Verifiable credentials and verifiable presentations have many attributes and values that are identified by URIs [RFC3986]. However, those URIs can be long and not very human-friendly. In such cases, short-form human-friendly aliases can be more helpful. This specification uses the @context property to map such short-form aliases to the URIs required by specific verifiable credentials and verifiable presentations.
NOTE: In JSON-LD, the @context property can also be used to communicate other details, such as datatype information, language information, transformation rules, and so on, which are beyond the needs of this specification, but might be useful in the future or to related work. For more information, see Section 3.1: The Context of the [JSON-LD] specification.
Verifiable credentials and verifiable presentations MUST include a @context property.
The value of the @context property MUST be an ordered set where the first item is a URI with the value https://www.w3.org/2018/credentials/v1. For reference, a copy of the base context is provided in Appendix B.1 Base Context. Subsequent items in the array MUST express context information and be composed of any combination of URIs or objects. It is RECOMMENDED that each URI in the @context be one which, if dereferenced, results in a document containing machine-readable information about the @context.
NOTE: Though this specification requires that a @context property be present, it is not required that the value of the @context property be processed using JSON-LD. This is to support processing using plain JSON libraries, such as those that might be used when the verifiable credential is encoded as a JWT. All libraries or processors MUST ensure that the order of the values in the @context property is what is expected for the specific application. Libraries or processors that support JSON-LD can process the @context property using full JSON-LD processing as expected.
The following paragraph appears to be in a normative section, but it is empirically false as it points to v1.1 and not v1.0 The data available at https://www.w3.org/2018/credentials/v1 is a static document that is never updated and SHOULD be downloaded and cached. The associated human-readable vocabulary document for the Verifiable Credentials Data Model is available at https://www.w3.org/2018/credentials/.
Software systems that process the kinds of objects specified in this document use type information to determine whether or not a provided verifiable credential or verifiable presentation is appropriate. This specification defines a type property for the expression of type information. Verifiable credentials and verifiable presentations MUST have a type property. That is, any credential or presentation that does not have type property is not verifiable, so is neither a verifiable credential nor a verifiable presentation.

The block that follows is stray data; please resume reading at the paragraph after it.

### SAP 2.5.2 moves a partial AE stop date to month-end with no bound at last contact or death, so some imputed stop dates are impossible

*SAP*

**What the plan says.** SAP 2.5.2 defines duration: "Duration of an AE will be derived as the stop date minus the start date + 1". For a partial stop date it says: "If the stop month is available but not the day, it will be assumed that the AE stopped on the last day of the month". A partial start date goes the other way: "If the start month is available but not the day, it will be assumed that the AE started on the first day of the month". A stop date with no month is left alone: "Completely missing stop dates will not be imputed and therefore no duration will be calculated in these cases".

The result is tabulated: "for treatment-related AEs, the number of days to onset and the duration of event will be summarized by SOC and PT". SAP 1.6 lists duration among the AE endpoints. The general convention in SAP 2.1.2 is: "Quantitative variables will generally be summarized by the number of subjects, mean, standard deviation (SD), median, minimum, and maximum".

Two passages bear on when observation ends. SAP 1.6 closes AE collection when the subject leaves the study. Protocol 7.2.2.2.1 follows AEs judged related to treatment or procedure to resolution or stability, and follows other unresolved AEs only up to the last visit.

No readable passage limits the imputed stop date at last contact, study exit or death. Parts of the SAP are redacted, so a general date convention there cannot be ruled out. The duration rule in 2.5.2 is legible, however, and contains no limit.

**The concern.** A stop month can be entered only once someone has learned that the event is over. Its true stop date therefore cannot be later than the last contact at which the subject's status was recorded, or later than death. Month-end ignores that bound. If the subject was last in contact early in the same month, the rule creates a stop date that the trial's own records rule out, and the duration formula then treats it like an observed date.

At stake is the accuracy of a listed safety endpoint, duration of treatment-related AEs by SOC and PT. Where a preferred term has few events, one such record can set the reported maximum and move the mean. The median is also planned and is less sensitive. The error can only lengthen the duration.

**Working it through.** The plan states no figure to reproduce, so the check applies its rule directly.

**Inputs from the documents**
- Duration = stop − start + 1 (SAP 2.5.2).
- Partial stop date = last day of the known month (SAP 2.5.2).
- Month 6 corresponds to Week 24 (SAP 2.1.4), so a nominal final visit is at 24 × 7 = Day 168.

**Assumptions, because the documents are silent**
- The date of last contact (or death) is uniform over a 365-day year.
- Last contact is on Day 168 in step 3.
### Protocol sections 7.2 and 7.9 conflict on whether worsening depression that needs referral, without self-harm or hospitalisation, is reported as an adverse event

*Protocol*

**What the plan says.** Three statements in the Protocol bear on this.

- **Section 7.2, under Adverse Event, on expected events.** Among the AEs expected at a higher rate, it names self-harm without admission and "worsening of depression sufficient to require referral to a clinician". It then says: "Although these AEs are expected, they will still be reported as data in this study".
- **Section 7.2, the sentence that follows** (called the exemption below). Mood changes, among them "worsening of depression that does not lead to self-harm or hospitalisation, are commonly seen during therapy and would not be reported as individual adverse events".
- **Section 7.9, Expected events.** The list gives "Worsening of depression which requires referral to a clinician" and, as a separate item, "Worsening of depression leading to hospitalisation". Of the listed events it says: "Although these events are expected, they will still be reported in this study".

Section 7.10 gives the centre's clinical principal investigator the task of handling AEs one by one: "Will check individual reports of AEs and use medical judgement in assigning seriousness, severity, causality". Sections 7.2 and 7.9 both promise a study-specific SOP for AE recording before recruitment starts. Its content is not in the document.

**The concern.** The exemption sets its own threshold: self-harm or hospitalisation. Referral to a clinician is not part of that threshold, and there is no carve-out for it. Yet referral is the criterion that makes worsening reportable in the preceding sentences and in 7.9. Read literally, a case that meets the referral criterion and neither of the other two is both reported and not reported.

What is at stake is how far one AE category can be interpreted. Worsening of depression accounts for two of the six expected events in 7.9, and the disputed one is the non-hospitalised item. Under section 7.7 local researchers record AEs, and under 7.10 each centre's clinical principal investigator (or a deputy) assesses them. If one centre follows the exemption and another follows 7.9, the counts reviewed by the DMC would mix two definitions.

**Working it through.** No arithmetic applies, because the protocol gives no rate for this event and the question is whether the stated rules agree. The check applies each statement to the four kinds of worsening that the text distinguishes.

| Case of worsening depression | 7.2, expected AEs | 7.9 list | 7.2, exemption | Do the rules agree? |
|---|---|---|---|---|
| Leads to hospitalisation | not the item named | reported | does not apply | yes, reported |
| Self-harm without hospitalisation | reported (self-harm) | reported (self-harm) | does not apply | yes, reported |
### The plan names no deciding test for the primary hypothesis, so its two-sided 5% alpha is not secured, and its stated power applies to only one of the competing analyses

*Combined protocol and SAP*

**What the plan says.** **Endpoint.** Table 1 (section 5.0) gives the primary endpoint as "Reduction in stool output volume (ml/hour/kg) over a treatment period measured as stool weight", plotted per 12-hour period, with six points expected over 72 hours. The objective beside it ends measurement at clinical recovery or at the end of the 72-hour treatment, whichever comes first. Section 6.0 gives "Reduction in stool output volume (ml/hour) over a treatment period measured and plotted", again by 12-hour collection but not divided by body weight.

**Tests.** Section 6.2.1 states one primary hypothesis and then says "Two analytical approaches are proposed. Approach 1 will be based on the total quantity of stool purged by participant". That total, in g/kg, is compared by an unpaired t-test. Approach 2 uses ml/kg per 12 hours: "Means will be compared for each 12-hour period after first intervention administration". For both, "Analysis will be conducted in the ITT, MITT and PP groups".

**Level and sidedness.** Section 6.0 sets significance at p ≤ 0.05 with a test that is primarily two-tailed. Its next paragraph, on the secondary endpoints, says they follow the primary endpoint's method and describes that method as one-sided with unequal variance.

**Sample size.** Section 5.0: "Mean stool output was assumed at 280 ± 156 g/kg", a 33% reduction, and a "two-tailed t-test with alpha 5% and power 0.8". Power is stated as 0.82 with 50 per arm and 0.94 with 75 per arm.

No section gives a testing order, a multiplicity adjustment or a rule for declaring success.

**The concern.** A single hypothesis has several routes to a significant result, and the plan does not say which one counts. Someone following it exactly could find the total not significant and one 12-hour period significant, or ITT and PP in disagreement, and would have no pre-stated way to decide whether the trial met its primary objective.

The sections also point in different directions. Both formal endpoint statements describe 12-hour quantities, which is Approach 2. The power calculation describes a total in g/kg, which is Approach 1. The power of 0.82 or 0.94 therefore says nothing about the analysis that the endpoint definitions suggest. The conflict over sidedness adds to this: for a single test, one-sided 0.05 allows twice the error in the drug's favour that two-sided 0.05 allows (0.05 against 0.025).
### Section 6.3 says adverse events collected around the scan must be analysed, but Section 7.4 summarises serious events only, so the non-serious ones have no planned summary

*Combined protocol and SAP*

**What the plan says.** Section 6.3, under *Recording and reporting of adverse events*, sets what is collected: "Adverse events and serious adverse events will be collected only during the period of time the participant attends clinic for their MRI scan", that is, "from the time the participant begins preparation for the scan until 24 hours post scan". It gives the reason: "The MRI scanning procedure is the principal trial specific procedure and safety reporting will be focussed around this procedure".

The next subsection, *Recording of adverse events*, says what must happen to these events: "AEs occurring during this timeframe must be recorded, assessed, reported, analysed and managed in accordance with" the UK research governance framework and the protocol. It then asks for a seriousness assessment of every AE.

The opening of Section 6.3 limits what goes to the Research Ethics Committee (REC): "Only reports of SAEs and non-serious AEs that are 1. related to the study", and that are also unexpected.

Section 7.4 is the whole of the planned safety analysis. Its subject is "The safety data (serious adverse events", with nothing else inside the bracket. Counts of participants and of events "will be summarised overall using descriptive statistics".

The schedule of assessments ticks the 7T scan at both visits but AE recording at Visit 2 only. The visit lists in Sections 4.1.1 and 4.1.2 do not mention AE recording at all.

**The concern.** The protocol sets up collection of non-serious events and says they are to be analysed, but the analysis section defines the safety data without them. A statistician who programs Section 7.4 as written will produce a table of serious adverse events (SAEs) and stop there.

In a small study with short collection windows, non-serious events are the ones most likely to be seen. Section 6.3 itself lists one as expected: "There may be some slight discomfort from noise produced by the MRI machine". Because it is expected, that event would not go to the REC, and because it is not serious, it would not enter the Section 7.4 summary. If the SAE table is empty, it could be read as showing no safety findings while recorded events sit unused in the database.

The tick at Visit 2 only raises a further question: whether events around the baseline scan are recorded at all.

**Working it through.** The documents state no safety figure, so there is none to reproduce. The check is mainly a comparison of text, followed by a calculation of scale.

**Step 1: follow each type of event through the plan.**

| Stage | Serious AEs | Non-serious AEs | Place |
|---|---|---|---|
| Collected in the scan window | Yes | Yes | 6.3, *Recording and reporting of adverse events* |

type The value of the type property MUST be, or map to (through interpretation of the @context property), one or more URIs. If more than one URI is provided, the URIs MUST be interpreted as an unordered set. Syntactic conveniences SHOULD be used to ease developer usage. Such conveniences might include JSON-LD terms. It is RECOMMENDED that each URI in the type be one which, if dereferenced, results in a document containing machine-readable information about the type.
All credentials, presentations, and encapsulated objects MUST specify, or be associated with, additional more narrow types (like UniversityDegreeCredential, for example) so software systems can process this additional information.
4.4 Credential Subject
A verifiable credential contains claims about one or more subjects. This specification defines a credentialSubject property for the expression of claims about one or more subjects. A verifiable credential MUST have a credentialSubject property.
credentialSubject The value of the credentialSubject property is defined as a set of objects that contain one or more properties that are each related to a subject of the verifiable credential. Each object MAY contain an id, as described in Section 4.2 Identifiers.
This specification defines a property for expressing the issuer of a verifiable credential. A verifiable credential MUST have an issuer property.